Time seemed to move in slow motion in the final minutes of Sunday’s AFC championship game. From the sidelines, Patrick Mahomes stared in disbelief as Joe Burrow and the Bengals marched their way down the field to punch their ticket to Super Bowl LVI. Earlier in overtime, the Chiefs quarterback had fired a pass downfield intended for Tyreek Hill that was tipped and intercepted. Mahomes was relegated to the boundary, forced to watch as another star quarterback led his team to the championship.
Sunday proved a stunning reminder for the Chiefs that, while they have successfully fleshed out a strong roster surrounding a generational talent at quarterback, the shifting landscape within the conference means that won’t always be enough. Kansas City is not the only AFC team fielding a young franchise signal-caller, a passkey to building a championship-caliber roster. The Bills, Ravens, Chargers and Bengals all boast young, superstar quarterbacks of their own.
The best way to keep championship windows open in the NFL is to have a generational quarterback. Mahomes might be the best in the league, but being the best doesn’t mean you always win. As long as Mahomes is around, the Chiefs’ championship window will be open. But passing through that window will never be easy.
Sunday could have been Mahomes’s coronating moment. The day before, reports of Tom Brady’s imminent retirement swirled, cueing the end of Brady’s 22-year reign as QB Supreme. The football world had spent the past week digesting the masterpiece that Mahomes and Josh Allen orchestrated, a game that signaled a shift in what’s expected from the quarterback position. Four championship-round appearances in four seasons made Mahomes the AFC’s Goliath. For nearly 30 minutes on Sunday, Mahomes lived up to that billing. But the Chiefs slowed down and never put Burrow away. That was all it took for the other team’s Goliath to take advantage.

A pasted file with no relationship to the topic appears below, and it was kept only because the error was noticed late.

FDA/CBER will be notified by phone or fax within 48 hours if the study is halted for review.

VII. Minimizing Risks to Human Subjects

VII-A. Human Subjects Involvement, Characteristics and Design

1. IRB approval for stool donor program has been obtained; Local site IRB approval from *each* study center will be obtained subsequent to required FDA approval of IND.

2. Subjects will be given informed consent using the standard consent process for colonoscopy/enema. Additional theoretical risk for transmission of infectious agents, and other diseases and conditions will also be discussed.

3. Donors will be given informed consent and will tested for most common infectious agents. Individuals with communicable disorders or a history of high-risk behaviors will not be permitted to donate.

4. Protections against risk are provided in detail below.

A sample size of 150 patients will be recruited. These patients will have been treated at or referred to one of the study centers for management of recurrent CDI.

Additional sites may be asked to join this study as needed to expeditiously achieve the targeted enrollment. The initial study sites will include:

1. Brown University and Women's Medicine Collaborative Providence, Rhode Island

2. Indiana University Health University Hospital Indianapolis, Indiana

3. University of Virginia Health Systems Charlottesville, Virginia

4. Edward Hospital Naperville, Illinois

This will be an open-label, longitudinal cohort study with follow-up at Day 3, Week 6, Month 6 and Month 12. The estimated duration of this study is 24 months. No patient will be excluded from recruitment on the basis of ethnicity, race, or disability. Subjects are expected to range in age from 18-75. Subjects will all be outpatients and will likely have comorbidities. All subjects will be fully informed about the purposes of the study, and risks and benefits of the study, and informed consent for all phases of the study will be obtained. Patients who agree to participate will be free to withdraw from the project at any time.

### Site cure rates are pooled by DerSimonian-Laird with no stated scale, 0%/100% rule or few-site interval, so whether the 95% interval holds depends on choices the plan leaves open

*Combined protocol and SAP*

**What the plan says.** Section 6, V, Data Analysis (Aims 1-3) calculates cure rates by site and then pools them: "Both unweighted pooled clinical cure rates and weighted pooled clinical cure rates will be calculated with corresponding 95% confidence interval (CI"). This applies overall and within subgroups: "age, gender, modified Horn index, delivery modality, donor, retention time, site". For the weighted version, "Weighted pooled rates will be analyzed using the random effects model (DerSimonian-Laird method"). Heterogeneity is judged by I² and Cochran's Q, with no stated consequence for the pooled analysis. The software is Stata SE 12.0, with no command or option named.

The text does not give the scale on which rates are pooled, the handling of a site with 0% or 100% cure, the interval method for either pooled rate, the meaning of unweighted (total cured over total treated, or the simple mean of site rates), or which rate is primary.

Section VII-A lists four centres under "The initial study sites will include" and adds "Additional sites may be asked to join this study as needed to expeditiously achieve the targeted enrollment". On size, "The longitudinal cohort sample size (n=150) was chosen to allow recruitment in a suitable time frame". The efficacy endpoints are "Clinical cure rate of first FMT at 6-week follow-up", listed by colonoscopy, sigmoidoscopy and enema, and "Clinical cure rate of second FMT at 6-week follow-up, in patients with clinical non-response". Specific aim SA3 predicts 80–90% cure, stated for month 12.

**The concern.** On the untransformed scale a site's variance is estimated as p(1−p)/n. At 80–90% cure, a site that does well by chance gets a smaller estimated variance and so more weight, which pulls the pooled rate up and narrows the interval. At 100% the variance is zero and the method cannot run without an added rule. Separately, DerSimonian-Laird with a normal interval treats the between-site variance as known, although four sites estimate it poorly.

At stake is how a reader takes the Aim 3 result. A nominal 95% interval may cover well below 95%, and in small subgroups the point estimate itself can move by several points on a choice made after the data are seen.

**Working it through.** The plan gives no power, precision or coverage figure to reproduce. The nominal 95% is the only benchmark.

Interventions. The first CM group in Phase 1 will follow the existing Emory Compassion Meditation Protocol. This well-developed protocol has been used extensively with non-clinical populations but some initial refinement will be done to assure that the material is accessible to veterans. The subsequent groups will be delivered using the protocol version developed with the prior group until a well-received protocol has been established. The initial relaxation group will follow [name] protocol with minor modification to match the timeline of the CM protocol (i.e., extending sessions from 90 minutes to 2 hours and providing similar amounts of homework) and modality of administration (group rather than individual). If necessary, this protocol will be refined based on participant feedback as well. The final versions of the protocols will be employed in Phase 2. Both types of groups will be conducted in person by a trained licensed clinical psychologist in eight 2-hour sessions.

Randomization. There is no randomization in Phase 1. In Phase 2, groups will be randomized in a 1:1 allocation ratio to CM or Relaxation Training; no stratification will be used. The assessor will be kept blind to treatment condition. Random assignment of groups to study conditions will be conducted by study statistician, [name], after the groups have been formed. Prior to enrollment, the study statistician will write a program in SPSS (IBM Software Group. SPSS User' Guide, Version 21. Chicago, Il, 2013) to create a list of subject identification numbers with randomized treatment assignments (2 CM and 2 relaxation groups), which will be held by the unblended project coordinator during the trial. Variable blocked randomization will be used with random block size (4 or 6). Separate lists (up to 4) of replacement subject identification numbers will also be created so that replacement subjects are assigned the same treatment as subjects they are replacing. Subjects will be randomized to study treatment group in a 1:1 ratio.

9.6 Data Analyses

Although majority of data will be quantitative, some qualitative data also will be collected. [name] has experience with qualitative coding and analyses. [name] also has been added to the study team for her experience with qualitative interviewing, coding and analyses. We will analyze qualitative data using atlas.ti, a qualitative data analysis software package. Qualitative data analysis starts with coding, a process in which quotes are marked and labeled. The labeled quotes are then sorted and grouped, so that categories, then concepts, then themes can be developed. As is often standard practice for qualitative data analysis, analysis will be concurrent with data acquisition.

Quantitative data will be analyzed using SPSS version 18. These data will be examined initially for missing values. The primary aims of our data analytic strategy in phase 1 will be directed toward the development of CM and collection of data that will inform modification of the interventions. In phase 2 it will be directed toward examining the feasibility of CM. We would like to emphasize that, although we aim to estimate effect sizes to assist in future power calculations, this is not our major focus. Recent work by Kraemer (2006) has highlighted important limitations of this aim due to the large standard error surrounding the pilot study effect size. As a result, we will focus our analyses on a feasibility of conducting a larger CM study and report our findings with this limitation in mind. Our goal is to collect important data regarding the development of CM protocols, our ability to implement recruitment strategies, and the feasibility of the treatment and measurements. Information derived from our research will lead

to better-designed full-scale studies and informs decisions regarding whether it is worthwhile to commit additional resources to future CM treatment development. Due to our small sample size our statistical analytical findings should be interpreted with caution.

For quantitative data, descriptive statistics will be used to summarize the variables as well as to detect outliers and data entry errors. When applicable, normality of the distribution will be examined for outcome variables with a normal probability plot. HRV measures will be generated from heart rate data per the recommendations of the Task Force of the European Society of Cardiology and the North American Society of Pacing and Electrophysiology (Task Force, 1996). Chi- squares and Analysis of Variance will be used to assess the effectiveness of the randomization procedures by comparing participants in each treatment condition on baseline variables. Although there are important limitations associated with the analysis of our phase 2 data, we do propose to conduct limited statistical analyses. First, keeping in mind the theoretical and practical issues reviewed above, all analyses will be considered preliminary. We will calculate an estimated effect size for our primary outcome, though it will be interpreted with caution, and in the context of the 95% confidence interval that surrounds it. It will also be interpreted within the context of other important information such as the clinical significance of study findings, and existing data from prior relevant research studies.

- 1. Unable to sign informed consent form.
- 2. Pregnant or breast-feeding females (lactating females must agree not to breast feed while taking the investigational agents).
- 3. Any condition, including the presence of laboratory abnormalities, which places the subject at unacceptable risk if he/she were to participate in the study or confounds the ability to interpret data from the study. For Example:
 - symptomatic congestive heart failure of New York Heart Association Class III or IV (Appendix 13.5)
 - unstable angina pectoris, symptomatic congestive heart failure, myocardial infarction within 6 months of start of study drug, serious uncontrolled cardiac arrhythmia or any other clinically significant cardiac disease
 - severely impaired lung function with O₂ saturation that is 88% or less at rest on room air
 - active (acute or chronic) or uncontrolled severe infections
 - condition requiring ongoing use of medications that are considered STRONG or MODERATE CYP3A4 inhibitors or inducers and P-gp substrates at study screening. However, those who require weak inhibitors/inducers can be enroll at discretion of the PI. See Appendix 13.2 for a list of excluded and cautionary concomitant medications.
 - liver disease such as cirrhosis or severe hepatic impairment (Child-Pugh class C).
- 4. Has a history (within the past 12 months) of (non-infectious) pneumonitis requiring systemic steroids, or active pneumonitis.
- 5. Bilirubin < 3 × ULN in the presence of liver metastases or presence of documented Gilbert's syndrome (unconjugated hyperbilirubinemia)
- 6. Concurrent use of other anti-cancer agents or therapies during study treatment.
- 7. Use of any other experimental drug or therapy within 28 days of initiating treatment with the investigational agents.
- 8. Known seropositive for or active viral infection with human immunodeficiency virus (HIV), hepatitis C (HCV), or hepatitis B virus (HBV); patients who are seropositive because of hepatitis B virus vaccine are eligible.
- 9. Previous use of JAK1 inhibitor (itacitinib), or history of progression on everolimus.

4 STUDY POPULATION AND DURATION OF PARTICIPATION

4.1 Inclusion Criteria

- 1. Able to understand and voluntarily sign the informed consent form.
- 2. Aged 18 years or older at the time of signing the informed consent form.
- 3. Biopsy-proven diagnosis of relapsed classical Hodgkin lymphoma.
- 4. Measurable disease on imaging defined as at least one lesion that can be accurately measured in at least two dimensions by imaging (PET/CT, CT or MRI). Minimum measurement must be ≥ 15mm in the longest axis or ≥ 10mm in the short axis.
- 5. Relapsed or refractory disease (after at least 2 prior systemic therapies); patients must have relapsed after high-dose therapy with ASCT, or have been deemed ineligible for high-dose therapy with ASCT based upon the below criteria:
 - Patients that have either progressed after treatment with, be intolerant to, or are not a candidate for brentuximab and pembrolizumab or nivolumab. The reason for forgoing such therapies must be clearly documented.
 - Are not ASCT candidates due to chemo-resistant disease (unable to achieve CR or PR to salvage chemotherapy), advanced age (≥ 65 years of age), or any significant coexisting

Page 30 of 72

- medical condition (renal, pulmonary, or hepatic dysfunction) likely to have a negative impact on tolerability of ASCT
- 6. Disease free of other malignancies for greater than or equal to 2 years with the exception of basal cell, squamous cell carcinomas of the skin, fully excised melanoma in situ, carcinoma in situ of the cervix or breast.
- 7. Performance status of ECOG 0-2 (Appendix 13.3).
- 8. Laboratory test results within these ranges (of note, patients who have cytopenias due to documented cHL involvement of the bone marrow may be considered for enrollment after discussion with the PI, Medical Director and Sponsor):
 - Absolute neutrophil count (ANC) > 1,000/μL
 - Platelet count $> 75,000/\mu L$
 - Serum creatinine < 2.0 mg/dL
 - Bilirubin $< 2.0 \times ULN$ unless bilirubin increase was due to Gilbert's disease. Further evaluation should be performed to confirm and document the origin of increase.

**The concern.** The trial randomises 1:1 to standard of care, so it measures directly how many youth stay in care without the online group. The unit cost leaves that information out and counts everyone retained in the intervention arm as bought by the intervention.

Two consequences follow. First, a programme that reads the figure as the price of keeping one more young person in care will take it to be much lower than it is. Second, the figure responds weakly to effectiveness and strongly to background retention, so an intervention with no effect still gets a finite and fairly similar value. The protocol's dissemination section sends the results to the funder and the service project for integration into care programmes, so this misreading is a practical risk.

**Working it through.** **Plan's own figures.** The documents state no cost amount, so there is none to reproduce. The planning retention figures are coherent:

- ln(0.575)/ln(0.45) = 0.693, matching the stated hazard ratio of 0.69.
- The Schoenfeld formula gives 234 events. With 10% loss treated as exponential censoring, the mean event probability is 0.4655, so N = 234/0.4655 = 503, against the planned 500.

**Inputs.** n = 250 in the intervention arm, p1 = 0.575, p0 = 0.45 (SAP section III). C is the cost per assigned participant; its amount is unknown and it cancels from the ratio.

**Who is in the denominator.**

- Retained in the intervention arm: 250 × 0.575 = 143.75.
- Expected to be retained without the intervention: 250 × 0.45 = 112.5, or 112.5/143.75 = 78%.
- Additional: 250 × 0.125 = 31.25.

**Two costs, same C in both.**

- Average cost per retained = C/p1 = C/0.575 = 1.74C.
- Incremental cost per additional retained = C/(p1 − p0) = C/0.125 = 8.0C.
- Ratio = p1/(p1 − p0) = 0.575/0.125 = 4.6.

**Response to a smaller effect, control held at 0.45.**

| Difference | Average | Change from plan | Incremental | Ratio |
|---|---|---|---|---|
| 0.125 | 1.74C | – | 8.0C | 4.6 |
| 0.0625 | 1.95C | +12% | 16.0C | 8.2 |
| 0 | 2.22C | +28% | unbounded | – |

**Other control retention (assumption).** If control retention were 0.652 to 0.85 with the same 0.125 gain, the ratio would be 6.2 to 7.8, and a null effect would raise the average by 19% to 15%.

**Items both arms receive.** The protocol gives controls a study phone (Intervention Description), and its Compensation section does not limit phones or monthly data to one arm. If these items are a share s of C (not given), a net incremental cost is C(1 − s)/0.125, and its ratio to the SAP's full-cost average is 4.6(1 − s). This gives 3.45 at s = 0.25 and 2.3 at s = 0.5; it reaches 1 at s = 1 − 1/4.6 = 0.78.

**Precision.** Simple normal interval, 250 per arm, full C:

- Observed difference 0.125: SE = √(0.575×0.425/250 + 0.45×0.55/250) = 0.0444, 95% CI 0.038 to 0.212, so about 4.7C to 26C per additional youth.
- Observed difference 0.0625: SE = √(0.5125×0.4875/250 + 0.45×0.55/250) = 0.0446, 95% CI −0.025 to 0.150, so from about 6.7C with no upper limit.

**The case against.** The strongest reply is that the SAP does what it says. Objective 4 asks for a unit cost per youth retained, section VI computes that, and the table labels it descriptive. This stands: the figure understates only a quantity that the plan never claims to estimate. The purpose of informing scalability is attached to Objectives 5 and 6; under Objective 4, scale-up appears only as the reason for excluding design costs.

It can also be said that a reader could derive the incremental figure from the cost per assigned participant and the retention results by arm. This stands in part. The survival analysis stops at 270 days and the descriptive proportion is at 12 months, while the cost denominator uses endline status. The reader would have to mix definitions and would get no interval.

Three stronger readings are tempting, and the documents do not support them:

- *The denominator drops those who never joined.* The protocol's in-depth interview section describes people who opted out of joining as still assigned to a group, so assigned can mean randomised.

The Chiefs’ collapse was breathtaking. They had scored touchdowns on each of their first three possessions. They led 21-10 and with nine seconds left in the first half, had a chance to extend that margin from the Cincinnati 1-yard line. Kansas City ran two plays. One pass fell incomplete. Then Mahomes threw a pass to Hill behind the line of scrimmage and the clock evaporated. It appeared to be a minor setback at the time, with the Chiefs set to receive the ball to start the third quarter.
But in the second half, Mahomes never snapped back into his superhuman form. Surprisingly, he faded away. On 22 second-half and overtime dropbacks, Mahomes produced 16 net passing yards. After earning a 98.0 first-half QBR, he earned a 1.4 grade in the span after—the sixth-worst second half and OT QBR performance by any passer this season. In terms of EPA per drive, the Chiefs had their worst second-half output ever in 74 games with Mahomes under center. Mahomes went from producing 15.8 first-half EPA to minus-18.7 in the second half and overtime. That minus-34.6 differential is the largest dropoff for a quarterback in the playoffs since 1999.
First, credit the Bengals, who adjusted their scheme in the second half to employ more three-man rushes, dropping eight men in coverage on a season-high 35 percent of Kansas City’s pass plays. Cincinnati defensive coordinator Lou Anarumo initially used the leaguewide formula of sitting in two-high shells to prevent the Chiefs offense from producing explosive downfield plays, but in the second half instead took away the middle-of-the-field crossers that exploited the Bengals secondary through the first half. But even with that tactical adjustment in mind, it felt like the Chiefs gave the game away more than anything.